Performance is a critical part of the equation when evaluating Earth-friendly paints yet it is often overlooked. Low VOCs, low odor, plant-based, all natural, derived from magical rainbows - we’re familiar with all the other criteria, but how should we factor in the durability of a paint?
There's been a lot of buzz surrounding scrub scrub ratings lately. While having low VOCs, low odor and being environmentally friendly are important qualities to look for in a paint, so is the scrub rating. The truth of the matter is, if you're specifying a product with scrub rating of 300 scrubs, it's simply not going to hold up to the daily wear and tear and you're going to find yourself repainting all. the. time.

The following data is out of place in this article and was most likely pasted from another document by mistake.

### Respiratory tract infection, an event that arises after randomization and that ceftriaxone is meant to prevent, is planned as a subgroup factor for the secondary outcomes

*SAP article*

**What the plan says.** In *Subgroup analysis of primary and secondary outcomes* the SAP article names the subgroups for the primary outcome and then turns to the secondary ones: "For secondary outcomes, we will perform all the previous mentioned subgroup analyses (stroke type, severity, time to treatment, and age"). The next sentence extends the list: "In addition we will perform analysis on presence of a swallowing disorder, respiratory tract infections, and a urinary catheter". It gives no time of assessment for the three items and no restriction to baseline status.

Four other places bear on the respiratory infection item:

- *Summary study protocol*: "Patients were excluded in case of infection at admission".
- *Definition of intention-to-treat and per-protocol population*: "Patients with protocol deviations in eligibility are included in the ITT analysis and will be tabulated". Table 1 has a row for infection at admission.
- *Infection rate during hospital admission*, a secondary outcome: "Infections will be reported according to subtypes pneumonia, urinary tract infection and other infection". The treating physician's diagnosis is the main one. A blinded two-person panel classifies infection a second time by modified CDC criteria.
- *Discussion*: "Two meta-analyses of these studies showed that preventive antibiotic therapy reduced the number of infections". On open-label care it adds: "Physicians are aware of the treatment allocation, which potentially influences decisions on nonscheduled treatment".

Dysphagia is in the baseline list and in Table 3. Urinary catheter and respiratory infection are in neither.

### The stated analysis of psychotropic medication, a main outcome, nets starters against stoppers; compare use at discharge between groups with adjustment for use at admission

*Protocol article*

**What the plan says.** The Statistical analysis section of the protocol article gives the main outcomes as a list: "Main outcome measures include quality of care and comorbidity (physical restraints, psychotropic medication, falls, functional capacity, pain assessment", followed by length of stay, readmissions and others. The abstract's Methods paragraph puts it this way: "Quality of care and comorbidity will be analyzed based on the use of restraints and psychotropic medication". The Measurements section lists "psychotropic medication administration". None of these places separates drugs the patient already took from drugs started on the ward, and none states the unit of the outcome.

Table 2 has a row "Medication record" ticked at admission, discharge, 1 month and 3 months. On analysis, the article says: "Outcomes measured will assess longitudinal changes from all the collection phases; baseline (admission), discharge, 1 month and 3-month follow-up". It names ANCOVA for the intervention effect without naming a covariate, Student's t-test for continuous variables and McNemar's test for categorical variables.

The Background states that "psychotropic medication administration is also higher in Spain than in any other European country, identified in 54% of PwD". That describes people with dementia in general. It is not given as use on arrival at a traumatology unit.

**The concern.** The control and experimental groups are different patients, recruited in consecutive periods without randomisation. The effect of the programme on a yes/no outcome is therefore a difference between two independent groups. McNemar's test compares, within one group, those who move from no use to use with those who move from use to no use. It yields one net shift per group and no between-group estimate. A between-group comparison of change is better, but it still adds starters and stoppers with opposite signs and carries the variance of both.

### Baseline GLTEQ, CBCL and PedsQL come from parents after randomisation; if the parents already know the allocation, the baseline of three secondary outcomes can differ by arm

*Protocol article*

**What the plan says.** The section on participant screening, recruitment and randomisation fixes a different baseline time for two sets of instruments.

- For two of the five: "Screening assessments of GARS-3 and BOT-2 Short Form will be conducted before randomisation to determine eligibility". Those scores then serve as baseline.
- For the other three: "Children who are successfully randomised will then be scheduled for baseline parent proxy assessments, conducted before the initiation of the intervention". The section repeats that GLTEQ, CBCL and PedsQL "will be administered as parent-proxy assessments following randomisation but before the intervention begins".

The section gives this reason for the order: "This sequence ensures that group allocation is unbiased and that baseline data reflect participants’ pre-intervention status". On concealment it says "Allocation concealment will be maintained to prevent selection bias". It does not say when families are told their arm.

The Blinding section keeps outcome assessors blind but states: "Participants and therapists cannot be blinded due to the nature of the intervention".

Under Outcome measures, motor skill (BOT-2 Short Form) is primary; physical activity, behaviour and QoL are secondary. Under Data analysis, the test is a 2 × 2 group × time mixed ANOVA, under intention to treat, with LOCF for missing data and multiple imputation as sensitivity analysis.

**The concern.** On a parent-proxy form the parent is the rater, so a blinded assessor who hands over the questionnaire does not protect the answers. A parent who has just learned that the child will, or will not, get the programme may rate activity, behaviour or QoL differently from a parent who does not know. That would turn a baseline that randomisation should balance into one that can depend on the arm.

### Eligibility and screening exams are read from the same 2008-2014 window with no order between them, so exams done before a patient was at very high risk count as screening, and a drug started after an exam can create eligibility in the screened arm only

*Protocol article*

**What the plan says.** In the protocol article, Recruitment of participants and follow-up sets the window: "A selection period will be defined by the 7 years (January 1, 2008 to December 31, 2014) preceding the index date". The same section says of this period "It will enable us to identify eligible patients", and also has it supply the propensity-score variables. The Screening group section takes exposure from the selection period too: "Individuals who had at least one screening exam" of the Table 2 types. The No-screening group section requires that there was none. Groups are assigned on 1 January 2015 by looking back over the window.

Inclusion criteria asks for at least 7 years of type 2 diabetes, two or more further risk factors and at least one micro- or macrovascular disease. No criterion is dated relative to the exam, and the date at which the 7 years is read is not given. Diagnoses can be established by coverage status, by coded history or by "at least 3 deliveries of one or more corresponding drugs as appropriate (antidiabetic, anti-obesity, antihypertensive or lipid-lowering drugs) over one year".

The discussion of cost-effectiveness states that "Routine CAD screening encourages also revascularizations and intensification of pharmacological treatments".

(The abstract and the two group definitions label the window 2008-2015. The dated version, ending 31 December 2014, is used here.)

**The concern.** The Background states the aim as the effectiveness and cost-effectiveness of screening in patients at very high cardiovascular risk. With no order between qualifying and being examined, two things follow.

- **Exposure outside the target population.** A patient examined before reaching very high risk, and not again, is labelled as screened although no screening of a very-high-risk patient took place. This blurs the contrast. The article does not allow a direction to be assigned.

While beauty is in the eye of the beholder, testing a paint’s durability requires something a bit more objective. The durability test method that the paint industry agreed upon is American Society for Testing and Materials (ASTM) D2486 Scrub test. In this test, dried paint samples are repeatedly scrubbed with an abrasive brush until the surface of the paint deteriorates. This determines the number of “scrubs to failure”. The higher the number, the more durable the paint.